Many American business big shots just aren’t taking their online vulnerability seriously.

And they don’t understand how customers and employees now view data breaches.

Those are some of the conclusions of several recent studies, including one from Shred-it, an information security company.

Ignorance Is Bliss for Some Businesses

American businesses are ignoring “the serious impact any data breach can have on their reputations and bottom line,” according to the latest Shred-it report.

Shred-it, which interviewed 100 corporate executives, 1,000 small business owners and 2,000 members of the general public, said business relationships can be fragile. Indeed, a few hackers could ruin years of customer good will.

For example, thirty five percent of customers indicated “they would lose trust in an organization following a data breach,” Shred-it said.

Covering It Up

Shred-it also found that “66% of Americans do not believe that all digital data breaches are disclosed.” That could also affect key employees. A large percentage of employees also said that they would consider leaving a company that had a data breach.

Gemalto, a digital security company, found an interesting anomaly: Customers are willing to take risks online. However, if anything goes wrong, they are going to blame the company for any of their problems.

Only 29 percent believe companies will make serious efforts to protect data and 58 percent think data will be breached, according to the survey of 9,000 customers. Two-thirds of those interviewed told Gemalto they will not work with companies that have data breaches.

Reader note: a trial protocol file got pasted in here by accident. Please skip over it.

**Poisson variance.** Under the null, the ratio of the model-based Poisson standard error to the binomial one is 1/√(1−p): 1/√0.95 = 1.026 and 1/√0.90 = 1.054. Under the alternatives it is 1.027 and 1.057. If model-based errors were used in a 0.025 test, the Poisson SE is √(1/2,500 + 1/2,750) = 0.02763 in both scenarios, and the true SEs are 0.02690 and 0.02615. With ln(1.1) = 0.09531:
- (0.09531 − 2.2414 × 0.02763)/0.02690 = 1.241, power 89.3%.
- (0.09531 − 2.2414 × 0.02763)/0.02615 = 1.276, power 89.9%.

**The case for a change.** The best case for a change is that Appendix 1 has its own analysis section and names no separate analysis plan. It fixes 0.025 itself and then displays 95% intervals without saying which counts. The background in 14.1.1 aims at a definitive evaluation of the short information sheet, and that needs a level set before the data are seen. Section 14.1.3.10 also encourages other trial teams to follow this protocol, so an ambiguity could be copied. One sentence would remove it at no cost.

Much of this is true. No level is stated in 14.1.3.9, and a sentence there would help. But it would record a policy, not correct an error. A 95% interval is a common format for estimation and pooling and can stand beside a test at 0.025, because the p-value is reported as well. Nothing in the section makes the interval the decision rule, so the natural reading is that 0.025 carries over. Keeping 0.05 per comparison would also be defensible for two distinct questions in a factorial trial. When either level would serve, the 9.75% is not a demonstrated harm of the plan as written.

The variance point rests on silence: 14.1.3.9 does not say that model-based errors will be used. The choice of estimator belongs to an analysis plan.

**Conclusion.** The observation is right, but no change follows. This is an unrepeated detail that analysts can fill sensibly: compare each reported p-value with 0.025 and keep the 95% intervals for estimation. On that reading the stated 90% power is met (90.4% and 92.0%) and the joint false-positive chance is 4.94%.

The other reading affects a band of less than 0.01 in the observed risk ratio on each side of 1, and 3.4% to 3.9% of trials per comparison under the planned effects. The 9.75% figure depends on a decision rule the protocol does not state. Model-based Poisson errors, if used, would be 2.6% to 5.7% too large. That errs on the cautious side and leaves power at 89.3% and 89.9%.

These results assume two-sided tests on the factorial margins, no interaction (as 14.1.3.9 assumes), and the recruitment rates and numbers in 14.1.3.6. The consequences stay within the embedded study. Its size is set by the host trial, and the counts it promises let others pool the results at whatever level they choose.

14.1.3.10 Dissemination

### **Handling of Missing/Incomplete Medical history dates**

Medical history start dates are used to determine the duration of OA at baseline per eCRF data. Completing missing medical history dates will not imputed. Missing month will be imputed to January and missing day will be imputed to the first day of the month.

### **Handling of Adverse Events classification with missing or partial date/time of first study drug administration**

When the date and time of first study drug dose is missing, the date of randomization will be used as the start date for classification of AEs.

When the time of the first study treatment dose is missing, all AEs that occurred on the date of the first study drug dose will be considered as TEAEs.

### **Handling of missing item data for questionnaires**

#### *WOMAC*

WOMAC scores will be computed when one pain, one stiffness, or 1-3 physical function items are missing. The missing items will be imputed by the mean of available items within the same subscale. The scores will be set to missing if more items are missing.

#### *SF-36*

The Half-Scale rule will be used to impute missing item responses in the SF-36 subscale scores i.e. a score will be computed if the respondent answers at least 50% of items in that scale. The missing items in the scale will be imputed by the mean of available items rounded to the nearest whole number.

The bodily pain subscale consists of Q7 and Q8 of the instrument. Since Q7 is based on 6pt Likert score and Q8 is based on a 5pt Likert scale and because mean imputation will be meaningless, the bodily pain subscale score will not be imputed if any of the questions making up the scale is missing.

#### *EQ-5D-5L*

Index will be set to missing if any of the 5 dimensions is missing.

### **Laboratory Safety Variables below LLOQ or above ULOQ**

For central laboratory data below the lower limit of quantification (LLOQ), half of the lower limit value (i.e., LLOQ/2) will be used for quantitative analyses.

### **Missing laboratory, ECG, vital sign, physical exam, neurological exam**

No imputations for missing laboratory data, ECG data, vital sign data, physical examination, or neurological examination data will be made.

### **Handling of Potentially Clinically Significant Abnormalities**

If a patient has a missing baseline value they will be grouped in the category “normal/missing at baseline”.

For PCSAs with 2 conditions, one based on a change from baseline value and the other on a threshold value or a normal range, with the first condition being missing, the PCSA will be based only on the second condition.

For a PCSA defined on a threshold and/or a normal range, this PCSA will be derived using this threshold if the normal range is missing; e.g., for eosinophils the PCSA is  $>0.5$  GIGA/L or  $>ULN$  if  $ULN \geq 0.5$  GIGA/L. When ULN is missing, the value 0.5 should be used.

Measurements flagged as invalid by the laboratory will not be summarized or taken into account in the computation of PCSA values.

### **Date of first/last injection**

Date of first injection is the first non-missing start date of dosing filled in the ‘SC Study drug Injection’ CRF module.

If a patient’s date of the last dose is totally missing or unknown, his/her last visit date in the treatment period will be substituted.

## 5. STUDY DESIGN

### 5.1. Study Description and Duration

Shred-it officials found three themes: “a growing sense of denial among business leaders that information security is a real concern; a growing risk among every company’s employee base that breaches could impact retention; and a growing willingness among the general public to hold any company suffering a breach accountable.”

Coming to America—to Break into Computers

And American companies are having lots of problems, these investigations showed. Over the last decade, about 10,000 data breaches occurred in the United States. These breaches resulted in some 11 billion records and $16 trillion stolen, Comparitech said.

“These breaches,” according to Dr. Larry Ponemon, the founder of the Ponemon Institute and a contributor to the Shred-it report, “are costly to remediate and can result in the loss of customer loyalty.”

And the problems go coast to coast.

Comparitech said California recorded the largest number of data breaches. New York is second.


Gregory Bresiger
Gregory Bresiger

Gregory Bresiger is an independent financial journalist from Queens, New York. His articles have appeared in publications such as Financial Planner Magazine and The New York Post. His latest book "MoneySense" is available on Amazon. Got a question, comment, or anything else you'd like to provide? You can contact Gregory at: gbresiger@hotmail.com

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